> Sheryl Rosen writes:
    >
    >Egg noodles.
    >
    >Simple, right? You'd think so!
    >
    >Used to be, egg noodles were flat strips of pasta.
    >
    >Now, they are flat, but also twisted. Not twisted, like
    >Rotini/Rotelli/fusilli/"bed springs" (which is what my mom
    >used to call what Ronzoni calls Rotini), but it's like they
    >take the flat strips and give them a twist, so that when
    >they cook, they cook up curly and twisted.
    >
    >I HATE THAT!
    >
    >If I want twisty pasta, I'll buy bed spring pasta.
    >
    >When i want noodles, I want flat noodles. Especially if
    >I'm making a casserole or a kugel. But even if I'm making
    >the noodles as an accompaniment to goulash or meatballs
    >in gravy.
    >
    >Pennsylvania Dutch egg noodles are all twisty. The store
    >brand egg noodles are all twisty. All the other brands I've
    >seen at my market are twisty.
    >
    >Does anyone know why they now twist the noodles before
    >they dry so they cook up twisty? Why can't you buy flat
    >noodles anymore?
    >
    >Why did they change it????

    Curly/twisted noodles are a product of worn pasta dies.
    Years ago rather than toss out the imperfect (not flat)
    noodles they began to market them. Now it seems they simply
    use the worn pasta dies rather than continusly replace them
    with nice new smooth slippery ones (and worn dies can go a
    very long time before they wear so much that they become
    totally non-functional). New pasta dies are not cheap and
    down time is expensive while they're changed (and there are
    many hundreds of dies on one extruder. If you'll notice,
    various shapes of pasta cost more (yet the ingredients,
    packaging, and handling is exactly the same as any other),
    that's because the dies used to produce those particular
    more intricate shapes are more prone to wear and those
    shapes produced with a distorted configuration simply will
    not sell... the higher price compensates for the
    changing/maintaining of the dies, and those dies are
    expensive... the more simple shape pasta may be extruded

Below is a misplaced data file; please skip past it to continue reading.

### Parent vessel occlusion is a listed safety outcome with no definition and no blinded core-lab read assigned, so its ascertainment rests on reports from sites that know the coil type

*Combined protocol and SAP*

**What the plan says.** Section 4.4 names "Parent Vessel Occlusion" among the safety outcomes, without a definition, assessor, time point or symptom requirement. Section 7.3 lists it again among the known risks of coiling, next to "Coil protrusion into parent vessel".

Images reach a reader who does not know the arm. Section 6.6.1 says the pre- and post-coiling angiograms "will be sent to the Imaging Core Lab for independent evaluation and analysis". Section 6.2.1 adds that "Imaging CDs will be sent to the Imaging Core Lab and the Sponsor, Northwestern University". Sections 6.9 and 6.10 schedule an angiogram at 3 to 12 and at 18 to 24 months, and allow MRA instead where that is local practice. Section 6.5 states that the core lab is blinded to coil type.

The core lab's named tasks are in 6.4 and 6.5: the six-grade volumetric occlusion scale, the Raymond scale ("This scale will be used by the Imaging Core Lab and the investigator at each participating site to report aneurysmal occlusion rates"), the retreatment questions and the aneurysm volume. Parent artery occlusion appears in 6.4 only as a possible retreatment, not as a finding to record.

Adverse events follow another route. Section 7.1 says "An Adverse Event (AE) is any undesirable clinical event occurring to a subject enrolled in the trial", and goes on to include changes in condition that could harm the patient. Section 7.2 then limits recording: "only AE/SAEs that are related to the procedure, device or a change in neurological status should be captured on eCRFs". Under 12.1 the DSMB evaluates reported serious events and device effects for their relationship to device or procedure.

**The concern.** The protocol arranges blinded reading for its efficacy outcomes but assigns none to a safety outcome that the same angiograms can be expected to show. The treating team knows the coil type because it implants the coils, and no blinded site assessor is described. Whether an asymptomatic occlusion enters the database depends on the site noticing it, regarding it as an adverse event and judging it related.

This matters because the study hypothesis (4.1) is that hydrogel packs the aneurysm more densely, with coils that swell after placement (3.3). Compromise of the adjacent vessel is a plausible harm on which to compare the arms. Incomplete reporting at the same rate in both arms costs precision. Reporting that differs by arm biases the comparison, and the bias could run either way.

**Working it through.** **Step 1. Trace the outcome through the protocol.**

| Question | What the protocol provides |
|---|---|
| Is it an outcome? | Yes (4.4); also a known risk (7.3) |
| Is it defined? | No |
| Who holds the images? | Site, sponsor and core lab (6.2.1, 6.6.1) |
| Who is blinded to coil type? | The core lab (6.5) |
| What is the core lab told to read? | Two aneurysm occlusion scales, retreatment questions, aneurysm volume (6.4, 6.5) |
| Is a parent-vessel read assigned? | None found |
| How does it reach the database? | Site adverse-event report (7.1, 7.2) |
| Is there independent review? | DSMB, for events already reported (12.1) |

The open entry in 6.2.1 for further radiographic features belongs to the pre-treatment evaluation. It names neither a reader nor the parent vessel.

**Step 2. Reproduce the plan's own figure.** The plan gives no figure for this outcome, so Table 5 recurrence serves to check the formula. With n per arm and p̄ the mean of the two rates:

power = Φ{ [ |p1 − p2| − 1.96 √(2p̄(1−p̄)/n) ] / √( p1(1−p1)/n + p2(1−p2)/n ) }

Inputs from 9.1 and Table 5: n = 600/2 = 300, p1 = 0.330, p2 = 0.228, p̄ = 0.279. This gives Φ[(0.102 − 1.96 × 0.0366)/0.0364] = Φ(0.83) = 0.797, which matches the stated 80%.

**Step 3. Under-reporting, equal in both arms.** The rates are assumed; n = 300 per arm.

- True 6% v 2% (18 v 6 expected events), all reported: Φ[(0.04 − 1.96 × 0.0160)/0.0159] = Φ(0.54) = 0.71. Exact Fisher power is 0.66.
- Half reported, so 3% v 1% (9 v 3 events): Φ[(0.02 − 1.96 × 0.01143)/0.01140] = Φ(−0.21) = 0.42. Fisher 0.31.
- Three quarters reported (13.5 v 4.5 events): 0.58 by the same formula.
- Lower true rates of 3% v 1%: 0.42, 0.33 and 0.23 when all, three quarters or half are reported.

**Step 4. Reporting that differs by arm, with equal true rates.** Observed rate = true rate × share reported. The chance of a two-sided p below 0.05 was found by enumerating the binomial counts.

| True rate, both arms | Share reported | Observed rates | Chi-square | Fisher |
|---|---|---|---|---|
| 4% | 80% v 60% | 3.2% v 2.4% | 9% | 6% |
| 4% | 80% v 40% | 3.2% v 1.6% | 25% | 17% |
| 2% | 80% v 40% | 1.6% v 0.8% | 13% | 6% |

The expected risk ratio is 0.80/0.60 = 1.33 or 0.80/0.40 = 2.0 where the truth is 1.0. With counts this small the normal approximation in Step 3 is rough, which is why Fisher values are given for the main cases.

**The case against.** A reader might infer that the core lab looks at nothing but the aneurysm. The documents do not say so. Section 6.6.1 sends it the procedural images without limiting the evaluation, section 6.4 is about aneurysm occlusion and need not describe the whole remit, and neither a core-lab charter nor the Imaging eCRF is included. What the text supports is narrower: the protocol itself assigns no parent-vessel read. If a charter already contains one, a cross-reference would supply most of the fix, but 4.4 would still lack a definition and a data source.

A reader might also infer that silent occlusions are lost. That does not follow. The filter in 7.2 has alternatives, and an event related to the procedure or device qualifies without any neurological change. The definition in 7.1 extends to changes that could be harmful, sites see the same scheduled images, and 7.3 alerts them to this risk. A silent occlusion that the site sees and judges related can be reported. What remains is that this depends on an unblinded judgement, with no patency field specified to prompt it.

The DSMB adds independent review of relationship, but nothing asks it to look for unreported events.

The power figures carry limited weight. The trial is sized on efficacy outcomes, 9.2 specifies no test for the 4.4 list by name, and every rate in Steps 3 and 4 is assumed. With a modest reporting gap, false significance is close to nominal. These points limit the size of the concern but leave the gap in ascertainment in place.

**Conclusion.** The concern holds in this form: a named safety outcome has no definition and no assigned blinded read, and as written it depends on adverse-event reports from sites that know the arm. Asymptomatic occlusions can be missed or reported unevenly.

using teflon dies (plastic - relatively inexpensive as they
    are mass produced using plastic injection molding) but the
    more intricate shapes require bronze dies, and bronze dies
    need to be cast and then hand finished and hand polished,
    bronze die production and fitting requires many hours labor
    by highly paid skilled craftsmen.

    Of course my explanation is an over simplification of what
    in actuality is a very complicated proceedure... perhaps
    this will help clarify... pay particular attention to pg.
    two, center:

    http://www.maldari.com/design_and_performance_of_pasta_.htm

    ---= BOYCOTT FRENCH--GERMAN (belgium) =--- ---= Move UNITED
    NATIONS To Paris =--- Sheldon ```````````` "Life would be
    devoid of all meaning were it without tribulation."
     
  9. Sheryl Rosen

    Sheryl Rosen Guest

    in article [email protected], Steve Wertz at
    [email protected] wrote on 3/15/04 8:56 PM:

    > On Tue, 16 Mar 2004 01:26:19 GMT, Sheryl Rosen
    > <[email protected]> wrote:
    >
    >> Egg noodles.
    >>
    >> Simple, right? You'd think so!
    >>
    >> Used to be, egg noodles were flat strips of pasta.
    >>
    >> Now, they are flat, but also twisted.
    >
    > They always have at least one brand of flat egg noodles
    > at my grocers (I know because I but them). They're
    > usually in smaller packages. Standard size seems to be
    > about 1.5" X 3/8"
    >
    > -sw

    I checked my pantry and found a bag of "Mother's Egg
    Noodles" Medium width (probably 3/8", I didn't measure it,
    just eyeballed it...maybe a quarter inch), in a 10 ounce